It’s not yet clear whether the drug acts the same way in the human brain, and these exact experiments can’t be done on people. Researchers at the Allen Institute have also recently published findings that many brain cell types show fine-level but important differences between the mouse and human cortex, the outermost shell of the brain. The Novo Nordisk team has also seen that the protein that responds to liraglutide, known as the GLP-1 receptor, is switched on in similar regions of the monkey brain as in the mouse brain.

It’s possible the team would have been able to reach some of these conclusions without the Allen Institute resources, said Casper Salinas, Ph.D., one of the study authors who carried out his doctoral work at Novo Nordisk and is now a scientist at Gubra, a Danish biotech company. But their scope would have been much more limited, and it would have been a lot more work. 

“It’s one thing if we start with what’s already known, but when you want to broaden this approach to look at other molecules or other indications of disease, then this unbiased data mining becomes really important,” Salinas said. “You could call this a new way of doing science, where you collect large amounts of data and through data mining you generate a hypothesis that you can test. And you could not do that without places like the Allen Institute.”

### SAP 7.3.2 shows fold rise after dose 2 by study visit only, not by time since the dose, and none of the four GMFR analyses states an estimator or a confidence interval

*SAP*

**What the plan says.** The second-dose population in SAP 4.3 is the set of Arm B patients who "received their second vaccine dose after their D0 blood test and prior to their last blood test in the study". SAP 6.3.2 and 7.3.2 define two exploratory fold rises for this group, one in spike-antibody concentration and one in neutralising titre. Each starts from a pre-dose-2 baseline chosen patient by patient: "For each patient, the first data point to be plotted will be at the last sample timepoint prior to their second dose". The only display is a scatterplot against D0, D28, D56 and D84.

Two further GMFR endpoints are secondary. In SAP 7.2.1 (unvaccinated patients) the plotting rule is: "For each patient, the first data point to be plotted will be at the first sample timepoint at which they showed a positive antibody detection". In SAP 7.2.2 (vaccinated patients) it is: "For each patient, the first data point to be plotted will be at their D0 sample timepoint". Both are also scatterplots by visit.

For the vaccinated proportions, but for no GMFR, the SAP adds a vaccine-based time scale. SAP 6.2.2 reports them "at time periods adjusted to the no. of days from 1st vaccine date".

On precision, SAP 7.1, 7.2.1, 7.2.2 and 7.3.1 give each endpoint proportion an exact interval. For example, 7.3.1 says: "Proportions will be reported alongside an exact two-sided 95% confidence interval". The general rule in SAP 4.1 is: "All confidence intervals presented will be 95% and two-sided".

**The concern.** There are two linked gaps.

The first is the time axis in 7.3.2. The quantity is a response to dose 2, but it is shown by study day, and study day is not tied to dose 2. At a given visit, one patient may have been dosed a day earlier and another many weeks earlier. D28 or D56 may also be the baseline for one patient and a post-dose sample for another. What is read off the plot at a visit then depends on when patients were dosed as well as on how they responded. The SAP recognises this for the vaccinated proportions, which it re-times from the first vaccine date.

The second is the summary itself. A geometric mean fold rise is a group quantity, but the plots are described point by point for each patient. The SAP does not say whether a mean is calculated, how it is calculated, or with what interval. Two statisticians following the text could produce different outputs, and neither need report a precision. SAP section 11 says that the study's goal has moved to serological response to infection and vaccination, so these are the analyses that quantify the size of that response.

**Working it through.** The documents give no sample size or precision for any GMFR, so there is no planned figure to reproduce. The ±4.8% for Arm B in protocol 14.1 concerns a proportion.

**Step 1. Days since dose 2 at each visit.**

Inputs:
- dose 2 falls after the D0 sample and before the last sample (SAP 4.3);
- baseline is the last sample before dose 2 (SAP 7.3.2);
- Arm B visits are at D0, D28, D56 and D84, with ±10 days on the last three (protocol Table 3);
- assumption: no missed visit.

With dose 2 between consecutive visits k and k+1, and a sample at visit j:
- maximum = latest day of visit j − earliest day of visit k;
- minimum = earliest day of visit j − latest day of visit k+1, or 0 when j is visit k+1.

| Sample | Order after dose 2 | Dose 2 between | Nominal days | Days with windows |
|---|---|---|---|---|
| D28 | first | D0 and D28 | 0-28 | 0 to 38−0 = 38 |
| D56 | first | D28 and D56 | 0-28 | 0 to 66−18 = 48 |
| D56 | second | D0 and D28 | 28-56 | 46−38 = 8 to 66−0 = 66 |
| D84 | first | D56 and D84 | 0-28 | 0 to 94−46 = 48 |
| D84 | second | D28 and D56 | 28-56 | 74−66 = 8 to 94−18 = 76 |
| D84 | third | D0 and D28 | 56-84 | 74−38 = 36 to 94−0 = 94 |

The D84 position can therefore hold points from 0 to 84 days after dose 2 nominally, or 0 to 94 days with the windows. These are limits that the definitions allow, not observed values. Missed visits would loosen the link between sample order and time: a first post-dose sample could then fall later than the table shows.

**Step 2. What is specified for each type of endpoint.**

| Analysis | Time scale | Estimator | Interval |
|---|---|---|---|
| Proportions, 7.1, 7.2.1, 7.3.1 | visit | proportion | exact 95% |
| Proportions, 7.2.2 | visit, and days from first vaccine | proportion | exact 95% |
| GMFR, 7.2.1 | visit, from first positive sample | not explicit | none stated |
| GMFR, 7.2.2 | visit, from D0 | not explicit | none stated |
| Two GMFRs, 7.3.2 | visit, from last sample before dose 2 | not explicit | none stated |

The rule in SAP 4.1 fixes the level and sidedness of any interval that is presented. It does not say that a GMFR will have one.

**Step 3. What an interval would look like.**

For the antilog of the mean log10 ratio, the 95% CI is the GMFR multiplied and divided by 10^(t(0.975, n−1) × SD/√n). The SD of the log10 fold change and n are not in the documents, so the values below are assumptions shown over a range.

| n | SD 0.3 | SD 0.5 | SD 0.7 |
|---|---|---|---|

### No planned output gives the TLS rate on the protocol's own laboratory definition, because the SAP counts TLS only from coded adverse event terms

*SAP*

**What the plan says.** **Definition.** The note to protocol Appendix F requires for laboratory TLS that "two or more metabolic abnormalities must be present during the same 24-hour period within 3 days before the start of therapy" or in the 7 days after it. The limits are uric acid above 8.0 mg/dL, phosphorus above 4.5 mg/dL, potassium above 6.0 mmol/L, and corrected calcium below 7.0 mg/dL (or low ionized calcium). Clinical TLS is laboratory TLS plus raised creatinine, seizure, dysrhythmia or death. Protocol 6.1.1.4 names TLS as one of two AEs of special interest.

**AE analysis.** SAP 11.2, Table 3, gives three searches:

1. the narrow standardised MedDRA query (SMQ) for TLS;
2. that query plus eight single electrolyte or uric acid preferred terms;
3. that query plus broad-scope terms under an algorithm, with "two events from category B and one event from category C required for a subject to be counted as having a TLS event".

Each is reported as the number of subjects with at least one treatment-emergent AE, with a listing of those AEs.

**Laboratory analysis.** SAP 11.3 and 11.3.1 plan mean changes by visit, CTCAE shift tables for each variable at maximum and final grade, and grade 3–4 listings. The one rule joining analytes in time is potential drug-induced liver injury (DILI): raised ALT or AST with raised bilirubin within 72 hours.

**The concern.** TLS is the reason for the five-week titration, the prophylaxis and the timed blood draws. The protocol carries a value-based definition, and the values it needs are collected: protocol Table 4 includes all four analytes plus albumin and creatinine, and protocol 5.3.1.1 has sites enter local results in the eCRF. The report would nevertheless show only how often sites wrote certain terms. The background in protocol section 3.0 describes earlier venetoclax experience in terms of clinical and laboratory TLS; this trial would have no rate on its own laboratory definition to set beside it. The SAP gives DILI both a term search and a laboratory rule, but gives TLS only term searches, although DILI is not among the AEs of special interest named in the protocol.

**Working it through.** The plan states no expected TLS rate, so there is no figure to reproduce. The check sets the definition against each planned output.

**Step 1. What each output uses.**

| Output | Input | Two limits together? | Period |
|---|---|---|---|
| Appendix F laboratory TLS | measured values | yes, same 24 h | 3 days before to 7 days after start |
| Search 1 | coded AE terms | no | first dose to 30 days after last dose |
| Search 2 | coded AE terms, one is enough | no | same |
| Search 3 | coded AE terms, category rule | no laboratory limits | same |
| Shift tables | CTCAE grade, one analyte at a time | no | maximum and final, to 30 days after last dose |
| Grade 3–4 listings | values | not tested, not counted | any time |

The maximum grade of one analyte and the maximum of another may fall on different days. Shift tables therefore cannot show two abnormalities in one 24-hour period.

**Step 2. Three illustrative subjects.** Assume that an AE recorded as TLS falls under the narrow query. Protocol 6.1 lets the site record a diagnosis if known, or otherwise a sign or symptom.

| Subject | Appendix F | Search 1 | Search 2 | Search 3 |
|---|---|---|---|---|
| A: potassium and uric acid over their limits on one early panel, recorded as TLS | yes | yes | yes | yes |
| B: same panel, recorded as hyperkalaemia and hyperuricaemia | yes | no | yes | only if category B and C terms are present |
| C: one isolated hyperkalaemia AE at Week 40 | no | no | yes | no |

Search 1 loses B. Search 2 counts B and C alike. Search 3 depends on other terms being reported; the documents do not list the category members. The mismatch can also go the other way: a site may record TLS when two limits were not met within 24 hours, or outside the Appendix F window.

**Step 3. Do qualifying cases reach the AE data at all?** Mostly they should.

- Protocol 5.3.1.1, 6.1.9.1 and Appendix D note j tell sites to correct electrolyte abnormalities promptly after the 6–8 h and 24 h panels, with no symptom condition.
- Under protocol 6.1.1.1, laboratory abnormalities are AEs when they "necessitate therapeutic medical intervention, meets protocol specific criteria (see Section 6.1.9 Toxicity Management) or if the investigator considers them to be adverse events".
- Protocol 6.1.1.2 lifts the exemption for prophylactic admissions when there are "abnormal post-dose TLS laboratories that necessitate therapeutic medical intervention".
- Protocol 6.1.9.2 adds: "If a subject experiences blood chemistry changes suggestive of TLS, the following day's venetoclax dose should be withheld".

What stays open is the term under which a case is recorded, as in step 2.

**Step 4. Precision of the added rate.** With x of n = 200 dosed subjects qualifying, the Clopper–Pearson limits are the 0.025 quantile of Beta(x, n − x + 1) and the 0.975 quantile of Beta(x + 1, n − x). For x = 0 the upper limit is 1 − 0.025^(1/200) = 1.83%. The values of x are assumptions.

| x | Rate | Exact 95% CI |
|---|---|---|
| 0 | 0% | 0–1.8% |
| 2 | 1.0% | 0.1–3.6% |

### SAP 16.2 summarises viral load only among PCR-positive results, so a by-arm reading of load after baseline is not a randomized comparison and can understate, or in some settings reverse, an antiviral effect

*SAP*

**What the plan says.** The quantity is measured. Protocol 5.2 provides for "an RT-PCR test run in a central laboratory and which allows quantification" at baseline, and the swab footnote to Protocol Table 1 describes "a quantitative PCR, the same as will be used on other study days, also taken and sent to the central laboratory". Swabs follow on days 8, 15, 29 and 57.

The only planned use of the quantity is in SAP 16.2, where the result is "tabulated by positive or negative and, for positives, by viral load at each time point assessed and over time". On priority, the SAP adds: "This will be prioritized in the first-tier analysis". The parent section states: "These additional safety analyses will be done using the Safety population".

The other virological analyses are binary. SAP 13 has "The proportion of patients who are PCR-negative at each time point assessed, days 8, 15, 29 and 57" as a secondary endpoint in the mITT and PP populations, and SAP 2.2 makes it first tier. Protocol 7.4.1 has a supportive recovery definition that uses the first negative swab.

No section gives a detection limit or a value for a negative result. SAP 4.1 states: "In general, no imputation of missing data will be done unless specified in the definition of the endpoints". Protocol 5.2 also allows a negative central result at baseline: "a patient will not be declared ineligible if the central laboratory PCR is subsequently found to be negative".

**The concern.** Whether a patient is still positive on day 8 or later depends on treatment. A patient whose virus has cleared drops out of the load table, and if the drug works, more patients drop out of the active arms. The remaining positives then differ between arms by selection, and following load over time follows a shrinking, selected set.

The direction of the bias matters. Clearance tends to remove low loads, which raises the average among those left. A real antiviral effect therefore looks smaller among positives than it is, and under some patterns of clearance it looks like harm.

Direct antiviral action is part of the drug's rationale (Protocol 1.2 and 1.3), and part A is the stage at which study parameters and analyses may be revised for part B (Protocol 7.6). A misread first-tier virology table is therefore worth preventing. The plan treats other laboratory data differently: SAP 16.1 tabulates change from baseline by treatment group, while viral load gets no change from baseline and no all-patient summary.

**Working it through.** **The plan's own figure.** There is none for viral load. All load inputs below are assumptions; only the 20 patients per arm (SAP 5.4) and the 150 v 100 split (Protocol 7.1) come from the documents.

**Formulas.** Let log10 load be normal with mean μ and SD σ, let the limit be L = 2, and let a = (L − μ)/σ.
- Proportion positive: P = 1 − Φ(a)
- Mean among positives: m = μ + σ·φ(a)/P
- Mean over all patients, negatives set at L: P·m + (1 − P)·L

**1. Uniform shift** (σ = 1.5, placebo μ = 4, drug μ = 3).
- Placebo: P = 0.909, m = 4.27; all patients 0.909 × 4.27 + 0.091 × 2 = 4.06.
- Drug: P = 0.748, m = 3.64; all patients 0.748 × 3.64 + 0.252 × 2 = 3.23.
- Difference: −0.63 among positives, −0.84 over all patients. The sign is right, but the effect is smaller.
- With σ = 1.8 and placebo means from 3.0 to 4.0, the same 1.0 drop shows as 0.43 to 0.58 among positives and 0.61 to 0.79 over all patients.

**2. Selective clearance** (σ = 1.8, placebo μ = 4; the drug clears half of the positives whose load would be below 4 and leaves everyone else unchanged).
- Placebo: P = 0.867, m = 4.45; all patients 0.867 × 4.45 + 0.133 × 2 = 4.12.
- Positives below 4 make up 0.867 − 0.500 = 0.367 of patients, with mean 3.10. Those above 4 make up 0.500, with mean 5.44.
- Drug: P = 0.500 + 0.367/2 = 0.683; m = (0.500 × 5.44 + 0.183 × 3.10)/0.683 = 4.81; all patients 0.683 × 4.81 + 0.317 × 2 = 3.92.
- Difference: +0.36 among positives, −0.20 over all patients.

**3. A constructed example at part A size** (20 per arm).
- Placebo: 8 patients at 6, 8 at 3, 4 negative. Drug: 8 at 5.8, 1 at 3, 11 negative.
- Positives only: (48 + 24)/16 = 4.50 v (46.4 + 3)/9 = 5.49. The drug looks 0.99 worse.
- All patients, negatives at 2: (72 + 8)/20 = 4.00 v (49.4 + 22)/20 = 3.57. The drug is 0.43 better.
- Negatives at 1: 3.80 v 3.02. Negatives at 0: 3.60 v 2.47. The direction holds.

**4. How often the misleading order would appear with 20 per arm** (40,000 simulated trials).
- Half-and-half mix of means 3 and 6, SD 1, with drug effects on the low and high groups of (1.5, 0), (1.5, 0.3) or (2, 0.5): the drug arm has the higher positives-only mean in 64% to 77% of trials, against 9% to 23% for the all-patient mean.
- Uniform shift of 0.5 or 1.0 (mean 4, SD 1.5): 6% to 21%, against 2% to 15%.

The Allen Institute was not involved in the research or development of liraglutide and is not affiliated with Novo Nordisk. This story is meant to highlight how Allen Institute resources are used in the community and is not meant to endorse individual research efforts or medications.